Study Finds Connection Between Exercise and Alcohol

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Most of us tend to assume that people who exercise regularly are more likely to be healthy in other aspects of life. After all, good health comes from a variety of factors, and no amount of exercise is going to completely make up for self-destructive or slovenly habits in other areas of health. But according to a pair of new studies, this is not necessarily the case.

Surprising findings

A recent study released out of the University of Miami offers a surprising counterpoint to the idea that healthy people are usually healthy in all aspects of life. Going off of data provided by the 2005 Behavioral Risk Factor Surveillance System, the study found that there is a very strong correlation between exercise and alcohol intake. Specifically, among both men and women, people who drink alcohol exercise on average 7.2 minutes more every week than people who don’t drink.

7.2 minutes may not seem like a huge amount, but keep in mind that this is just an average. Furthermore, the numbers become even stranger and more stark when we look at the amount that people drink. The study found that heavy drinkers work out 19.9 minutes more per week, moderate drinkers 10.1 minutes more, and light drinkers 5.7 minutes more. Drinking in itself, no matter what the level of activity, correlates with a 10 percent greater likelihood that one will exercise at all. In other words, a greater percentage of non-drinkers don’t get regular physical activity.

Of course, there’s nothing in the study to indicate that these people drank while exercising, and this correlation should not be taken as a sign that drinking is healthy. While light drinking can have health benefits, there is no disputing the fact that heavier drinking is bad for the body and mind and should be avoided.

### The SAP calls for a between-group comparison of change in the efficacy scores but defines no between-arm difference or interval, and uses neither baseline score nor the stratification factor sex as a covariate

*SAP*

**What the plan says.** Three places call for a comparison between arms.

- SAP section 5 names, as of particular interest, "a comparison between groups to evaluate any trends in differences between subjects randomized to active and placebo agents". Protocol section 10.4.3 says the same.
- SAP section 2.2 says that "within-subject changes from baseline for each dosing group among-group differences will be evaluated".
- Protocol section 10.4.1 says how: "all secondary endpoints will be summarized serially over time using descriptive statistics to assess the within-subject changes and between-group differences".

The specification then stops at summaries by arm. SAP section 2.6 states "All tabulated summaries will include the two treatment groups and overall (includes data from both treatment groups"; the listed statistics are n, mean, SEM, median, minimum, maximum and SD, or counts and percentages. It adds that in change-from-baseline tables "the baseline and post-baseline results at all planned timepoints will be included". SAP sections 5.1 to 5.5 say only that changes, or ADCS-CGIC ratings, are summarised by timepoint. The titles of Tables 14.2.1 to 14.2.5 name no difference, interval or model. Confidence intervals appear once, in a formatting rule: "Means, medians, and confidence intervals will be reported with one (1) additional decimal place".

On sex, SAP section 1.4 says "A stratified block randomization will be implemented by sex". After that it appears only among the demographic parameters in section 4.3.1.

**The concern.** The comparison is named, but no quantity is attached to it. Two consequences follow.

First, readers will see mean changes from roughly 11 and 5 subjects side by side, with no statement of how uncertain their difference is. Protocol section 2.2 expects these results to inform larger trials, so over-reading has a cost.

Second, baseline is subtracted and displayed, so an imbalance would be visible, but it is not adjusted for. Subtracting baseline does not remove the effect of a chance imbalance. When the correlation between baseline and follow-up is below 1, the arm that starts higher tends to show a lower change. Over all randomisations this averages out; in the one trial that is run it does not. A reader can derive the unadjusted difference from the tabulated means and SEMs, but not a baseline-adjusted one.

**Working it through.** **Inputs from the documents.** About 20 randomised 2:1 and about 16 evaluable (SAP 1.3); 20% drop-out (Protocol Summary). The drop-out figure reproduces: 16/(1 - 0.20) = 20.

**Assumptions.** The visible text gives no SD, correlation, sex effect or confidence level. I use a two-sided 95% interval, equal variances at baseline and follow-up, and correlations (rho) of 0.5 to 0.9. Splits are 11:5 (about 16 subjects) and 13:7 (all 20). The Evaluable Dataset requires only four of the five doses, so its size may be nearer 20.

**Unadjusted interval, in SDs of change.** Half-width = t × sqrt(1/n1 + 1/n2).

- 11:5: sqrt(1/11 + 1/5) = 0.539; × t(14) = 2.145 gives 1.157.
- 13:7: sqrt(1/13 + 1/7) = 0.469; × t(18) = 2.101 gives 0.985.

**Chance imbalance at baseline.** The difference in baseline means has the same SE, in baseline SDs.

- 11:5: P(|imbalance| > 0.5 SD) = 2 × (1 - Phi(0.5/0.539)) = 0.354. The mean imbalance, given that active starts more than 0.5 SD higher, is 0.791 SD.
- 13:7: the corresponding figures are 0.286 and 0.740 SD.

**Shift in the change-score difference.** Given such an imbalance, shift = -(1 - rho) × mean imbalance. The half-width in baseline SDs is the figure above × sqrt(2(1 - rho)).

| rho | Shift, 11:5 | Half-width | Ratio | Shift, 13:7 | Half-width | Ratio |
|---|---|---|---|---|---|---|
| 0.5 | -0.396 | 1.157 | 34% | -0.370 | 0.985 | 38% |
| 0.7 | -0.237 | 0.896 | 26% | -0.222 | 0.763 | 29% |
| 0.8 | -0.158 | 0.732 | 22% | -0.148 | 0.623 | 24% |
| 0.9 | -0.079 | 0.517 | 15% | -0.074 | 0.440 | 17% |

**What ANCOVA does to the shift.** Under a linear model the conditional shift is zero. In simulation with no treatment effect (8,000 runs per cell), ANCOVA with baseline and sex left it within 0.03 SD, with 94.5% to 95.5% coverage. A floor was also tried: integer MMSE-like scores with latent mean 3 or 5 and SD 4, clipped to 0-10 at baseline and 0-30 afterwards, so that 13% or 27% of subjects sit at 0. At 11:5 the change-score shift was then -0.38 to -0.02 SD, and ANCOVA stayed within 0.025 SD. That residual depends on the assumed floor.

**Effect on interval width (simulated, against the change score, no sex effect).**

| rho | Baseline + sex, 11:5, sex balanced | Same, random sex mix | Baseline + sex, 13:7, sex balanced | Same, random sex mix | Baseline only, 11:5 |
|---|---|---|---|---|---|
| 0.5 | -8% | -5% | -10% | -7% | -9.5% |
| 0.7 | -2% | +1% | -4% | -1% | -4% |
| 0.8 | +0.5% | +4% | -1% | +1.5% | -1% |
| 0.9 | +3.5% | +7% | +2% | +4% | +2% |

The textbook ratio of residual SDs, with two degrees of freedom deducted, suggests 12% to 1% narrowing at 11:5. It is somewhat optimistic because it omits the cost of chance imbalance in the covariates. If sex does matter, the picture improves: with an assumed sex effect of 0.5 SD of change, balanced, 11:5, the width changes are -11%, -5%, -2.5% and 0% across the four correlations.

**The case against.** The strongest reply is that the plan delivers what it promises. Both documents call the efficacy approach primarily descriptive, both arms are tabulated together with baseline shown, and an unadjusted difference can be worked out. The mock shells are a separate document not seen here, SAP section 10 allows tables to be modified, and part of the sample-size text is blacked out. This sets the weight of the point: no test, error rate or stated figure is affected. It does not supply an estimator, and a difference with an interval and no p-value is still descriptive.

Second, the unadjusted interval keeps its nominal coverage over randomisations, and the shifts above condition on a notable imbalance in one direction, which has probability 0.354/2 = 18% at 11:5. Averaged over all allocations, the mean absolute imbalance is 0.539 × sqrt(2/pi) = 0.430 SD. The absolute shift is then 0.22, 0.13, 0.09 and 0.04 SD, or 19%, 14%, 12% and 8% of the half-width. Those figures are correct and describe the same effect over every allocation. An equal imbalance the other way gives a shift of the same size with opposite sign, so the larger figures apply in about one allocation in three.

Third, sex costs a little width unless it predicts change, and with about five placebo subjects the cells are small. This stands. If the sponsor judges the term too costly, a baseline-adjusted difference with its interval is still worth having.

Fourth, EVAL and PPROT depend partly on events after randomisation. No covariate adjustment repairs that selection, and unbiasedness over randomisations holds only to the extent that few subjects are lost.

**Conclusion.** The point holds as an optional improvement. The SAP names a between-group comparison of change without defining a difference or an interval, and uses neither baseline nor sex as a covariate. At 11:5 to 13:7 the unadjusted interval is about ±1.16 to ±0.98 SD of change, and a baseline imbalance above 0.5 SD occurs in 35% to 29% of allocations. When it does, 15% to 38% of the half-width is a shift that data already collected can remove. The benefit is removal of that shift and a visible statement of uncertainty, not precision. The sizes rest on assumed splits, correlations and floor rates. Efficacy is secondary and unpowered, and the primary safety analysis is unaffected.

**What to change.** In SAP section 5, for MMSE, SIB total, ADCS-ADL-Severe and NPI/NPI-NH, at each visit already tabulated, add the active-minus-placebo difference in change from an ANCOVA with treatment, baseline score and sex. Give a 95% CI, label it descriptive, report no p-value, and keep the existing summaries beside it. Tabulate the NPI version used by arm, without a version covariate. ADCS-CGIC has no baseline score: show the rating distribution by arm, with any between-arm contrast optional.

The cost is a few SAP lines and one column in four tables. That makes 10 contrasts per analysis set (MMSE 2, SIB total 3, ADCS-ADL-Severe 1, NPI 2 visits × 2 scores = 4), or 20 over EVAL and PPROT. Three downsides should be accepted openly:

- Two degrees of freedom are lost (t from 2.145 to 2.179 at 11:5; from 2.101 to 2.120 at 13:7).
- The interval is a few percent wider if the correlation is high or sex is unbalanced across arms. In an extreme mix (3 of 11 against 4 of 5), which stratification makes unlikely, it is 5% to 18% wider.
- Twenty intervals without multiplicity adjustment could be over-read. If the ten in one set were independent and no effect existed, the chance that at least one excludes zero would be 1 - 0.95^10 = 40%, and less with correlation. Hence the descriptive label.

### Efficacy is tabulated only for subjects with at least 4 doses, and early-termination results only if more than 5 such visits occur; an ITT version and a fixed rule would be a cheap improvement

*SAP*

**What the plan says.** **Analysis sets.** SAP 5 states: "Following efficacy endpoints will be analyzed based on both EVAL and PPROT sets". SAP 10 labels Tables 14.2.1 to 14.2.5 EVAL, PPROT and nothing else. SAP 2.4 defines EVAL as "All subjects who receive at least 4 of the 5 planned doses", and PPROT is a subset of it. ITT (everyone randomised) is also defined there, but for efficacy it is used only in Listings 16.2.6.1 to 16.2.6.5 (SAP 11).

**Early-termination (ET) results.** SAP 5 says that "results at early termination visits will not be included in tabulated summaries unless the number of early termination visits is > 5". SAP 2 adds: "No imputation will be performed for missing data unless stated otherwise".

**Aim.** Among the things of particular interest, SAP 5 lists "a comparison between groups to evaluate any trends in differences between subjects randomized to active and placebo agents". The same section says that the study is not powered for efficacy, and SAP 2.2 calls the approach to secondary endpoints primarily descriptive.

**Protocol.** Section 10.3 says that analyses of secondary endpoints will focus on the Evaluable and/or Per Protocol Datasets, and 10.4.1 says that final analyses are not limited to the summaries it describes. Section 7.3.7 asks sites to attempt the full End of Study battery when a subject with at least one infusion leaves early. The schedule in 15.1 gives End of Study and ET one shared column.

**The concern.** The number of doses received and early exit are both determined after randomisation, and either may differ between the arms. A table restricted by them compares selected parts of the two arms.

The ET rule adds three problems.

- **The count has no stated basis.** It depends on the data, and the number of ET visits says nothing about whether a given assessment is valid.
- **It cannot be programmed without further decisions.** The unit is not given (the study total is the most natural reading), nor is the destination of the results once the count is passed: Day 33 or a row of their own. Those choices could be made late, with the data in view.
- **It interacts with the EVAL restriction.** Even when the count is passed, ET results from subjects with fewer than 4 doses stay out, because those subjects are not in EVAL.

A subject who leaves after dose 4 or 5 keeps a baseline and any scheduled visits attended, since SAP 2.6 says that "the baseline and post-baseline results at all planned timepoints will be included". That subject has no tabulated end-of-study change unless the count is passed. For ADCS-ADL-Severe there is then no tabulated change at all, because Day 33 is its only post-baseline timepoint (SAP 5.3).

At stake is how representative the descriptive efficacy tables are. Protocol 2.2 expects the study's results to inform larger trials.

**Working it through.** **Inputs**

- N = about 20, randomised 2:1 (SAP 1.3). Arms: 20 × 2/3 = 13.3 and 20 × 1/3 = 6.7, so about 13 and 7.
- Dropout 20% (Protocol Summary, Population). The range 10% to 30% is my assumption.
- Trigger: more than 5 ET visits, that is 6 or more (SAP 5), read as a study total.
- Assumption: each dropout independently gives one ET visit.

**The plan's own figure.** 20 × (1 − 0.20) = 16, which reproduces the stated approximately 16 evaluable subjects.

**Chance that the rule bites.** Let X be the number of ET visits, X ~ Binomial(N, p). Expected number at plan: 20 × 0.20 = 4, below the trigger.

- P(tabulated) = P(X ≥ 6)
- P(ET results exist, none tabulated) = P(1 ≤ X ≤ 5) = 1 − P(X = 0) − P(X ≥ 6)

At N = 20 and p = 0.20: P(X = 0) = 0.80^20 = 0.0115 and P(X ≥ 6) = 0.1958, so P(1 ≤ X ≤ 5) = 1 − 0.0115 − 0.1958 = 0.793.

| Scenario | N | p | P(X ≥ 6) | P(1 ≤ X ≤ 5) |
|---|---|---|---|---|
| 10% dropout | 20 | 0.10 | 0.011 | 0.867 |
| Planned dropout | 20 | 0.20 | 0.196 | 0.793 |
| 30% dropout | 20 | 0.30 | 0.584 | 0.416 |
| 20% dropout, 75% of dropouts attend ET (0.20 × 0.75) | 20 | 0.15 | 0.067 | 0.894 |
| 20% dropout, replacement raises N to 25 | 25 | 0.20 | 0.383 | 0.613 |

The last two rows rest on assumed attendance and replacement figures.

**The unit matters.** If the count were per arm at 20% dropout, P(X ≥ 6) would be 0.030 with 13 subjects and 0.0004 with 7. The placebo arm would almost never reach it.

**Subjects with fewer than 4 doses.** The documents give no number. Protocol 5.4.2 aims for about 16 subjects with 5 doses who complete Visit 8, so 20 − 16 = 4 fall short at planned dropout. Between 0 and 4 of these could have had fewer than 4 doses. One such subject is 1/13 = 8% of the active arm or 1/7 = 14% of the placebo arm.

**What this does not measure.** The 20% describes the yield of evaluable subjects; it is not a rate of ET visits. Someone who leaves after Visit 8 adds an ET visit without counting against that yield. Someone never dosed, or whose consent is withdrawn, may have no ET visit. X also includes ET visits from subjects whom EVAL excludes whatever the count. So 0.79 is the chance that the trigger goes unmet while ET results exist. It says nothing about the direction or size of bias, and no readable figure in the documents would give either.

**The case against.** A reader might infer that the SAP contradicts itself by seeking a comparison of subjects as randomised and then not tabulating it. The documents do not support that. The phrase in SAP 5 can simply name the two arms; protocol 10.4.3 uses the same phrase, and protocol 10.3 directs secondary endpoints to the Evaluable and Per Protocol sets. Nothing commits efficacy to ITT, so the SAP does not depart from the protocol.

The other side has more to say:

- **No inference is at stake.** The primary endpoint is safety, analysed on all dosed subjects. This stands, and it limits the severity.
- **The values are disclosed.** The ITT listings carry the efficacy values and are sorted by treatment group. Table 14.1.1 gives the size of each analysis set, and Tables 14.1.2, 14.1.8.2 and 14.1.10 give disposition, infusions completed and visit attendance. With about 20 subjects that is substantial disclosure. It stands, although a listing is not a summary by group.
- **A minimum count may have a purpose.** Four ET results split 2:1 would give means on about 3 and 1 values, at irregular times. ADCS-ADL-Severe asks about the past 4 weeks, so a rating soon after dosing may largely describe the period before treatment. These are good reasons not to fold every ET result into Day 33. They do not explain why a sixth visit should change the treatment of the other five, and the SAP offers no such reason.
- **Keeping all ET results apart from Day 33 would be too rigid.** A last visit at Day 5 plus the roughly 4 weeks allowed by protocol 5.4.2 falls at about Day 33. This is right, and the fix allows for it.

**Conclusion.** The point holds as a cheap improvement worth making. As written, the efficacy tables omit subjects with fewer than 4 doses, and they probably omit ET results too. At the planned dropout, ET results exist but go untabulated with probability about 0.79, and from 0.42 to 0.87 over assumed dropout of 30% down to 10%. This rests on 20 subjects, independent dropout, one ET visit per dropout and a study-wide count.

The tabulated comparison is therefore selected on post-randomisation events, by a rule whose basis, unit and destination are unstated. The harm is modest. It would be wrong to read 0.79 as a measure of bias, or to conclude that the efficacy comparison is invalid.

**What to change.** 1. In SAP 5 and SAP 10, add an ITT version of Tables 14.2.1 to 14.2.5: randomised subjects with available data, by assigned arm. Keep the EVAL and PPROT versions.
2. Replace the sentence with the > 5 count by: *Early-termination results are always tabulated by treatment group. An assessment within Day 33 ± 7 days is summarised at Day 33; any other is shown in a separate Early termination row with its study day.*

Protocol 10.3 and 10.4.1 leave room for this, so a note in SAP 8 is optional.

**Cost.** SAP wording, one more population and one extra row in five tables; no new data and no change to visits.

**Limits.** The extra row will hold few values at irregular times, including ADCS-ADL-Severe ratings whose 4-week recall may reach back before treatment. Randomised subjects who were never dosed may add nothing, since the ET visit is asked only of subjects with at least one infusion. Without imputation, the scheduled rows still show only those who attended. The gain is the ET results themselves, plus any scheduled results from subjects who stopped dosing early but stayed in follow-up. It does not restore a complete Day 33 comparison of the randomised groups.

Still, this counterintuitive correlation presents an interesting puzzle. We tend to think that unhealthy behaviors go along with one another, and that good health is usually an all-or-nothing endeavor. But in a strange way, it could be that healthy and unhealthy behaviors sometimes feed off of each other.

For example, people who engage in unhealthy behaviors such as heavy drink may, when not drunk, try to mask their poor health by overcompensating with healthy activities. In other words, after a night of heavy drinking, you might find it makes you feel better to get some exercise. Not only will it give you a better sense of well-being, but it will also help prevent the negative physical effects of heavy drinking.

Meanwhile, it could be that drinkers who exercise are just trying to work off all those extra calories they take in through beer, wine, or spirits. After all, beer can contain 150 calories or more per serving, which really adds up over a night of even moderate drinking. The individuals in this study may simply be trying to keep those extra calories from showing in the waistline.

Moderate drinking good for you?

A separate study performed in Denmark came up with an interesting set of findings that makes this discussion even more complex. The group at the National Institute of Public Health looked at 12,000 individuals over a 20-year span to find out how alcohol intake and exercise affected their cardiovascular system. The study divided its subjects into four groups: people who neither drink nor exercise; people who do both in moderation; people who just drink; and people who just exercise.

We might expect that the drinking non-exercisers would have the highest rates of heart disease, but the study came to an interesting conclusion. In fact, heart disease occurred most frequently among the group that neither drank nor exercised. People who only drank or only exercised had a 30 percent lower risk of heart disease, while those who both drank and exercised (in moderation) had a 50 percent lower risk.

It must be noted that this Danish study looked only at very specific cardiovascular conditions, and it hasn’t been established whether or not moderate drinking has beneficial effects across the board when it comes to heart conditions and illnesses. It could be that moderate drinking has benefits for the specific illnesses that the Danish researchers were looking at, and that it’s mostly negative in other ways. More study needs to be done to determine exactly how moderate drinking affects the body.

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